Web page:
[-] 1 points by reverandmaynard (5) from Asheville, NC 3 years ago

Thank you :)

Really both sides in this debate aren't right OR wrong. They seem to be skating around the key issue which is an improperly regulated system which started a domino effect, resulting in our current state. Economics really does follow a sort of "butterfly effect"

[-] 1 points by Chromer (124) 3 years ago

Our government, or should I say your government, is bought and paid for. Both sides

[-] 1 points by WhyIsTheCouchAlwaysWet (316) from Lexington, KY 3 years ago

Corporate influence and private money have no place in the public sector. This is the root of the problem and the first thing we need to address.

[-] 1 points by kateoftheredcrossing (4) 3 years ago

I am so glad you're saying this. Someone has to. It's not just the housing market that needs regulation anymore, though - corporations really are not doing as they should, and the government isn't adequately taking care of the people (though not for want of trying - because higher taxes are opposed, health care is also opposed and education is put in jeopardy, among other things). It's a multifaceted problem. But I certainly agree that we're not going to get anywhere if we keep arguing about things. It would also be really nice to know some hard and cold facts, maybe even containing numbers, so that we can start somewhere realistic.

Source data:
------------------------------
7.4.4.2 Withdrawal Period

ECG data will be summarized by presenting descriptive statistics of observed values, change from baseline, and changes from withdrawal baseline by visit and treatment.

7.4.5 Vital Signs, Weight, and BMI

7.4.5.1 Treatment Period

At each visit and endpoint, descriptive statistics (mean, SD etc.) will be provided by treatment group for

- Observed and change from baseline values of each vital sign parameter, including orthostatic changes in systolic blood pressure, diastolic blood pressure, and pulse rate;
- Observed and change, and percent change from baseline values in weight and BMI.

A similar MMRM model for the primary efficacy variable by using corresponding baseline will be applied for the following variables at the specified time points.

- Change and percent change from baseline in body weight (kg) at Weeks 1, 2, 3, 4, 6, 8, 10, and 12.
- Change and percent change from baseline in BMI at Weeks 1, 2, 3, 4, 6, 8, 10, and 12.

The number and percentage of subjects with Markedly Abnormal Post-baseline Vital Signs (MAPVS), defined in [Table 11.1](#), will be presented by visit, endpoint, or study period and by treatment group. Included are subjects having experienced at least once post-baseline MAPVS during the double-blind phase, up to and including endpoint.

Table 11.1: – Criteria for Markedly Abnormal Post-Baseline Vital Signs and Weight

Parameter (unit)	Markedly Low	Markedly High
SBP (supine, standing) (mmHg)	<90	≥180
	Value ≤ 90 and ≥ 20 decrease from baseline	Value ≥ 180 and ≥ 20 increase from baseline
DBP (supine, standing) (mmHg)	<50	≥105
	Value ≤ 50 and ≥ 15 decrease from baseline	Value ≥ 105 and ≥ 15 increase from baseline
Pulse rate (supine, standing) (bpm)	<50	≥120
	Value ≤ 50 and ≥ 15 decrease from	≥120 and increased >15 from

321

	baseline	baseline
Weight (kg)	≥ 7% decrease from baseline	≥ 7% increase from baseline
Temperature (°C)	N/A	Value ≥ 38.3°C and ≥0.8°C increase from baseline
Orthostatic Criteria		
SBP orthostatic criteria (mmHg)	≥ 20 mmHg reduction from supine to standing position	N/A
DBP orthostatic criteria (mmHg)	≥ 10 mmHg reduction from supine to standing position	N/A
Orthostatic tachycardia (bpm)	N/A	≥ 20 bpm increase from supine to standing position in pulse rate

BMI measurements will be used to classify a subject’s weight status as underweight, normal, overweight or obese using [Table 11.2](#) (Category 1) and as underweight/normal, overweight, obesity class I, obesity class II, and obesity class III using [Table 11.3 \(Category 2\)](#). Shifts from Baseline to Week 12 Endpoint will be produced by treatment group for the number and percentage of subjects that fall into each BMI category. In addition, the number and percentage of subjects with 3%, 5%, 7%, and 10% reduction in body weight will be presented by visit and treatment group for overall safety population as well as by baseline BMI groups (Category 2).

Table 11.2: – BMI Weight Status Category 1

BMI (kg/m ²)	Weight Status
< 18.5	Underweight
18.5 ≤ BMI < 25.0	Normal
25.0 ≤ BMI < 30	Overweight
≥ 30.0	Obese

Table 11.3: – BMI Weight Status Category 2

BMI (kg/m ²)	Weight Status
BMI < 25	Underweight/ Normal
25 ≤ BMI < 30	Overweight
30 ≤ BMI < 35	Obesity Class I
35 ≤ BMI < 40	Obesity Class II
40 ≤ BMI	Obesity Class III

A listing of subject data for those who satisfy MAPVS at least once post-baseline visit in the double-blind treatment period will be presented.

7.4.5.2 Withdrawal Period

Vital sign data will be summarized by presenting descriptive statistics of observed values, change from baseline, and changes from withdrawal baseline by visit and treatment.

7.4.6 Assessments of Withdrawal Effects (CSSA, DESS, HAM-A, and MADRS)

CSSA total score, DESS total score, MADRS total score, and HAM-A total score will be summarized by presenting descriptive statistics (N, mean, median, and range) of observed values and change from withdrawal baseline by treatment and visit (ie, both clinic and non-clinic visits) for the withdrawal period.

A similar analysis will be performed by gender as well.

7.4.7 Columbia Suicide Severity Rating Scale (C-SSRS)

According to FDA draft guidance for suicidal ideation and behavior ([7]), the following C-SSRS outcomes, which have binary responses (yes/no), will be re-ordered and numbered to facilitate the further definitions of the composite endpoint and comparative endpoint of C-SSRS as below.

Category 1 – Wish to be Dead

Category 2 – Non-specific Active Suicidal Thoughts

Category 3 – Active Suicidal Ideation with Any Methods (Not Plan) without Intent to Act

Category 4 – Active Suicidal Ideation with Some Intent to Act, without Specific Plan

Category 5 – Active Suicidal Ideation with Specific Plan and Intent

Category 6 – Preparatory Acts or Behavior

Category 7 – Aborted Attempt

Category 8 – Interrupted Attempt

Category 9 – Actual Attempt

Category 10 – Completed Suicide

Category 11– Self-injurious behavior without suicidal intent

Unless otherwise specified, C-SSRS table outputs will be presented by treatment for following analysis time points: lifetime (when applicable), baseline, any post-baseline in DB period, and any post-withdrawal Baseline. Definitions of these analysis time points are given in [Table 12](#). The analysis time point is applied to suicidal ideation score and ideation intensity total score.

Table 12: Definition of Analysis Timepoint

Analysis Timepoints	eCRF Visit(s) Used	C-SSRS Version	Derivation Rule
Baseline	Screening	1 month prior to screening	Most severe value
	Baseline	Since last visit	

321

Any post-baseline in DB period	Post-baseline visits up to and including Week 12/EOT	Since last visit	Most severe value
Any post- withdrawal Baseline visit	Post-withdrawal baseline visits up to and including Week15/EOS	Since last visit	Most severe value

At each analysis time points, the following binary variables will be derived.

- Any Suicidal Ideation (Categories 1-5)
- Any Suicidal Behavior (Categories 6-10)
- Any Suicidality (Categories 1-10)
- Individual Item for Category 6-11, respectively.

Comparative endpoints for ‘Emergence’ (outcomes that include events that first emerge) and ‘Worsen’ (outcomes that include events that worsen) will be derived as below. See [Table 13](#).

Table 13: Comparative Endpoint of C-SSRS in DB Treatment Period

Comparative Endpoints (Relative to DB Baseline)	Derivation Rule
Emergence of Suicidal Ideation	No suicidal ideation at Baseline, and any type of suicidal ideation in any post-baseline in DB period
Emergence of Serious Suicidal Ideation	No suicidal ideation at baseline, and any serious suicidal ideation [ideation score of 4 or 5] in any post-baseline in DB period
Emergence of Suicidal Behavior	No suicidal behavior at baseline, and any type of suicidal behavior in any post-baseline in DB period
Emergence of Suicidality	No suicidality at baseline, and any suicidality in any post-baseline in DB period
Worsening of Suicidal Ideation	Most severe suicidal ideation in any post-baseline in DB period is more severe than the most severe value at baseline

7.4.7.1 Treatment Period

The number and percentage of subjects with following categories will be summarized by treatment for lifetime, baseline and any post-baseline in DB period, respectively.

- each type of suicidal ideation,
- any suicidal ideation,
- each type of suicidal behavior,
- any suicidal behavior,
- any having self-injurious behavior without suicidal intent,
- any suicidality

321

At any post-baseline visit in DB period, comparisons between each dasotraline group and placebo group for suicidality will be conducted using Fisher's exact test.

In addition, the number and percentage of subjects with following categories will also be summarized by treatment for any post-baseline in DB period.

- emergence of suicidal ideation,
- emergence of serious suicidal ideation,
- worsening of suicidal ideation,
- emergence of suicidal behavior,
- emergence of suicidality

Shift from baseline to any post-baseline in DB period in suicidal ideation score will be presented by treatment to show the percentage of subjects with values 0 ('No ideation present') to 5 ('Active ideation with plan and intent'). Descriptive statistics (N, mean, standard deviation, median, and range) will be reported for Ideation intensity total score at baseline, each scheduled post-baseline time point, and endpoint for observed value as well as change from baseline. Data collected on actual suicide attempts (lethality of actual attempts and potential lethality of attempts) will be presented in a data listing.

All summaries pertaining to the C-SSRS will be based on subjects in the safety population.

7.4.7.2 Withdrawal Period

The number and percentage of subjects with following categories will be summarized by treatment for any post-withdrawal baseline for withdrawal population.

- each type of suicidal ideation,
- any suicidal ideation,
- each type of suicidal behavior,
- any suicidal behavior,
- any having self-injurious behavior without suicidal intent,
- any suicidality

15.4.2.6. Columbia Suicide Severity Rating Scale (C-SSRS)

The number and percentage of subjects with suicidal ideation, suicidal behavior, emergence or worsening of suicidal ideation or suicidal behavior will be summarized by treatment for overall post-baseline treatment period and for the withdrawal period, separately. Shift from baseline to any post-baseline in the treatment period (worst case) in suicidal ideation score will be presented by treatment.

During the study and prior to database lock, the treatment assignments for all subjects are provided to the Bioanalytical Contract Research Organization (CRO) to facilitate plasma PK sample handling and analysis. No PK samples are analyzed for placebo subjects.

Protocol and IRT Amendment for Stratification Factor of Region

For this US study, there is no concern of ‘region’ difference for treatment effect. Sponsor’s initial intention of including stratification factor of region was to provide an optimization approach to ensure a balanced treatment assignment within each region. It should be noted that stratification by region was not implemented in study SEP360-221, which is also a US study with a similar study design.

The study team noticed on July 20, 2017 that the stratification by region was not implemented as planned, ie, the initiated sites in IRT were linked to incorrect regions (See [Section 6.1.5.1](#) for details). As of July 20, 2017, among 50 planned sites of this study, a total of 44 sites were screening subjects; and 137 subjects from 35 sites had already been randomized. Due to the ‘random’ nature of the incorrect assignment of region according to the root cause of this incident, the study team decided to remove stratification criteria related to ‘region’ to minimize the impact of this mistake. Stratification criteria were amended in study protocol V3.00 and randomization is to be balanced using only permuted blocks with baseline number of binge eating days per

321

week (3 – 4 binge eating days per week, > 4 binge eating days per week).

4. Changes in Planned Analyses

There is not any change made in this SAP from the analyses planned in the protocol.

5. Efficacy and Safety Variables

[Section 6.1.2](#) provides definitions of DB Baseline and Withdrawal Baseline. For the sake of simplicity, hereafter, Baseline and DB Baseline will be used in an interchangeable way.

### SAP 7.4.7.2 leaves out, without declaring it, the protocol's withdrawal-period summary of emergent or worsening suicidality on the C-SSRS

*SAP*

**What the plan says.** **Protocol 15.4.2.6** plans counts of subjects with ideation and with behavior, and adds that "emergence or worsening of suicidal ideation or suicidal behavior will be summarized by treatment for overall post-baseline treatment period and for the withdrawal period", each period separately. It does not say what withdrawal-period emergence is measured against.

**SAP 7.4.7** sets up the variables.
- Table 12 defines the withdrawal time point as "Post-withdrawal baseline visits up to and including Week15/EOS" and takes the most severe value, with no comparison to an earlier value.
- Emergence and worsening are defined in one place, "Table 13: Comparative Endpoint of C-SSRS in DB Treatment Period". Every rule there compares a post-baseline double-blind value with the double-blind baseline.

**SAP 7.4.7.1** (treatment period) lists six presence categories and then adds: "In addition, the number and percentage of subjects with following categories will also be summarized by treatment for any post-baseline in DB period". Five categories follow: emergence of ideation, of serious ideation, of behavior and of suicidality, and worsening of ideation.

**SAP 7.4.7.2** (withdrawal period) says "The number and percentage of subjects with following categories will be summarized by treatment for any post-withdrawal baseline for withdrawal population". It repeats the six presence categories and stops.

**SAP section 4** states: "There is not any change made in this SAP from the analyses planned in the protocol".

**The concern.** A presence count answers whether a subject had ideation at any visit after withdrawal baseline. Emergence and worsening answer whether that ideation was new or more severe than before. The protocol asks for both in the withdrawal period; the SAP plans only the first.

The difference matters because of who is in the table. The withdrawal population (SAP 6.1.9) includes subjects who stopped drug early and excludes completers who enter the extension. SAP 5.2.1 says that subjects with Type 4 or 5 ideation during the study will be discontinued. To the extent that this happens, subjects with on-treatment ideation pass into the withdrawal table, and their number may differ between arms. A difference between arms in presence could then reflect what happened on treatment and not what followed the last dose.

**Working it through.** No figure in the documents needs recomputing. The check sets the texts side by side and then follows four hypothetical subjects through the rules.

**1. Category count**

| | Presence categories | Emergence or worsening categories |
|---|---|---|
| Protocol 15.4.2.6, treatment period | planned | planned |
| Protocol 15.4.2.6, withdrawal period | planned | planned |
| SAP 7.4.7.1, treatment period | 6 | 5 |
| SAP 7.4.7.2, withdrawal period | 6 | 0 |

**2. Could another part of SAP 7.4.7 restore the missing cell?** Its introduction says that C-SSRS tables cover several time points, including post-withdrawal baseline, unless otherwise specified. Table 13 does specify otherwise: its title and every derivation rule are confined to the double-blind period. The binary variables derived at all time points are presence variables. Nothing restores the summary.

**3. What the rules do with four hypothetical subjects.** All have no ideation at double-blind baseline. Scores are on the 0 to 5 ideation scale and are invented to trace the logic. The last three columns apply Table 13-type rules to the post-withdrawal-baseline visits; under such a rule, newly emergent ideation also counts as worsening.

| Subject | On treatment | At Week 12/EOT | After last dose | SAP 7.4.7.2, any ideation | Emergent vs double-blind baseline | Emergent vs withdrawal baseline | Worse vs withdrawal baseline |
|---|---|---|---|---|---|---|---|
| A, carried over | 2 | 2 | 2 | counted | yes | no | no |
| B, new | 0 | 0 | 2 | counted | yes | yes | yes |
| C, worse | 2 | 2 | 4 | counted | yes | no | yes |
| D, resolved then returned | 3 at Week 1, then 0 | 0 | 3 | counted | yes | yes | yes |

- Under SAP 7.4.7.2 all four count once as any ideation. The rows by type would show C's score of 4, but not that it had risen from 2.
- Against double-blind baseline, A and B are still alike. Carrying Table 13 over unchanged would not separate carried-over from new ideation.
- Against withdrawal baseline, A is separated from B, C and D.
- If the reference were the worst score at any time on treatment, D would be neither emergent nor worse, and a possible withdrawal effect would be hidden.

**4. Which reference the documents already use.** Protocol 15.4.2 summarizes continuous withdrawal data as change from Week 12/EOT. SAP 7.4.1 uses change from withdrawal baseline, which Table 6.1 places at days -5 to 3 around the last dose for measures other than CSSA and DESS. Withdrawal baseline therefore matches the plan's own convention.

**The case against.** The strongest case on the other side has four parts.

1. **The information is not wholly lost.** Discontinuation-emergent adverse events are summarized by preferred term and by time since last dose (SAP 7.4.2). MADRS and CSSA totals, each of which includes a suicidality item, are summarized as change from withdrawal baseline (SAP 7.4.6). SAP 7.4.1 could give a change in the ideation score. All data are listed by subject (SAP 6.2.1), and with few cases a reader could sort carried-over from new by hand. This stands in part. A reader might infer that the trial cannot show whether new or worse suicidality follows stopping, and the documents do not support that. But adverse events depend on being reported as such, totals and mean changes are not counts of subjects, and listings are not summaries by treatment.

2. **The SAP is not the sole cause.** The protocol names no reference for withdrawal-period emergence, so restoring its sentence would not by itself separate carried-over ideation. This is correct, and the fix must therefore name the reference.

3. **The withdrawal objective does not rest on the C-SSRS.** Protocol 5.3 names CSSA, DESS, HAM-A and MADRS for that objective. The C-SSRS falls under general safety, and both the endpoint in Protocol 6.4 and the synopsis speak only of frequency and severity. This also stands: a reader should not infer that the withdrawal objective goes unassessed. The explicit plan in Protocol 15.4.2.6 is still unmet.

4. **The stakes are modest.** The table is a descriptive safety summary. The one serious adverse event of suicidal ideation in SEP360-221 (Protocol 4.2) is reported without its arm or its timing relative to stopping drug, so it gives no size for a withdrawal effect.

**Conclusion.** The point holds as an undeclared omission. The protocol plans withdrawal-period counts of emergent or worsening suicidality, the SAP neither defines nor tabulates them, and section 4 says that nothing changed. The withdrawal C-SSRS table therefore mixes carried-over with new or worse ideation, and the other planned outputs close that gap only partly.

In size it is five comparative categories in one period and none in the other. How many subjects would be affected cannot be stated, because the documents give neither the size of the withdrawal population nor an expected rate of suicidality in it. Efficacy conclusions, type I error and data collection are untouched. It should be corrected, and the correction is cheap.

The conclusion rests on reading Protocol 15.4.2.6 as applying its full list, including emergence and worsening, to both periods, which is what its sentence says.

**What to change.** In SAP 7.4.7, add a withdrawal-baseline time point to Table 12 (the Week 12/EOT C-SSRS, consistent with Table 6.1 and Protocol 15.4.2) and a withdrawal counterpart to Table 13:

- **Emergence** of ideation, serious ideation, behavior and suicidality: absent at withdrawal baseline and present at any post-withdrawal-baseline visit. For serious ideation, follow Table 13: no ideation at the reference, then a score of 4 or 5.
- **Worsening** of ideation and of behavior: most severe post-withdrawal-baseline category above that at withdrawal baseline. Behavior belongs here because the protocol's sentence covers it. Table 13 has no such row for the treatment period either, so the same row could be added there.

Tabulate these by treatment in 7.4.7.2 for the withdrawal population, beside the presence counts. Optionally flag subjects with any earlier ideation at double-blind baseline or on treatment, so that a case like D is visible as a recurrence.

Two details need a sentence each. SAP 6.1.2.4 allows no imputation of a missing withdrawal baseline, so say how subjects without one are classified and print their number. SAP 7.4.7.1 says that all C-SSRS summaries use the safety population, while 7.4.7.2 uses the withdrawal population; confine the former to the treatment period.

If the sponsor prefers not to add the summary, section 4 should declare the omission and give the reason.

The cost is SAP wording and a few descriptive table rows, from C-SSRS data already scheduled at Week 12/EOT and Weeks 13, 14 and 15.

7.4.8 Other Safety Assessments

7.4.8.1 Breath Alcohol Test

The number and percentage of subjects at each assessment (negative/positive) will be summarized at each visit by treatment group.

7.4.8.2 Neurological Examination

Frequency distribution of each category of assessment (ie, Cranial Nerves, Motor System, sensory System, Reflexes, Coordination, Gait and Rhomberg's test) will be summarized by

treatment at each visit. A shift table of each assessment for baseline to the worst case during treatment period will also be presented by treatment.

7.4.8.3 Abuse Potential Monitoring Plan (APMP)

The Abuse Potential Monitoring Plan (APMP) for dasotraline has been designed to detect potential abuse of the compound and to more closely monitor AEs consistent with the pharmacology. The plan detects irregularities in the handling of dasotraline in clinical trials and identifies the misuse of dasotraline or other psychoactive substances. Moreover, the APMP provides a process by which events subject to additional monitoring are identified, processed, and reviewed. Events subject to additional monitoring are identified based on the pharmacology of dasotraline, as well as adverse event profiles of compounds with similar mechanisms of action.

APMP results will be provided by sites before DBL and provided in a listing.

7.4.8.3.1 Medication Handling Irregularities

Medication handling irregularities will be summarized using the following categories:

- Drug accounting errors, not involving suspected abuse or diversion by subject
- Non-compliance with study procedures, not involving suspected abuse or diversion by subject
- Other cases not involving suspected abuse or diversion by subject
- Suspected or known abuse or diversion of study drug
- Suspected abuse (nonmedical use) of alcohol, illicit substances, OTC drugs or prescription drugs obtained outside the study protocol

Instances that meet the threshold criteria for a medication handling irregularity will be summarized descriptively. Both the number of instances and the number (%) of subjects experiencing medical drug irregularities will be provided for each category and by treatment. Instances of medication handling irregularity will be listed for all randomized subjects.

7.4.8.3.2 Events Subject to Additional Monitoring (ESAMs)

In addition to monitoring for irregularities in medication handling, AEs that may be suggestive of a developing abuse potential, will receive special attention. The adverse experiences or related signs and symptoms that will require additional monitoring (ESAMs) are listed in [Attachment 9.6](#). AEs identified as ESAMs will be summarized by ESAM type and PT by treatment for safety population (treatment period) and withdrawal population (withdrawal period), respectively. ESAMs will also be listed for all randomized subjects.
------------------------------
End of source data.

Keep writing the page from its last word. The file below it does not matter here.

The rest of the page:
Thanks!

Kate

[-] 1 points by reverandmaynard (5) from Asheville, NC 3 years ago

Thank you :)

And you raise a good point that a lot of things need regulation. I am a capitalist, but one who believes we require a moderate amount of regulations to operate properly.

Regulating everything you mentioned will be a slow and steady process, but is certainly do-able.

[-] 1 points by kateoftheredcrossing (4) 3 years ago

Yes, it will, but that's okay. As long as it happens. I see the government as the best non-profit a nation has, and combining that with the knowledge that in an economic sphere, equity and efficiency work inversely proportional to one another, it is important that a non-profit is regulating that economy in an attempt to maximize both of these things. This is quite difficult; I mean, in microec class, it's just derivatives and algebra, but in the real world it's trial and error, and seeing how much a company can get away with before the unions strike. I wish I could say that I'd like to err on the side of equity when it comes to this, but I know that that wouldn't work. It would be really nice to find a way to balance those opposing forces, and make the market work maximally well with minimal ill effect.

[-] 1 points by reverandmaynard (5) from Asheville, NC 3 years ago

Very very true. In real world practice, managing economic policy is like playing Jenga. You have no idea how changing one piece will affect all the other pieces.

Economic policy needs to be balanced so that it fosters investment and entrepreneurship, but at the same time it must restrict price explosions in certain markets (ie: housing, agricultural commodities like corn, and oil). It's a very delicate balancing act, but one I believe we can eventually perfect.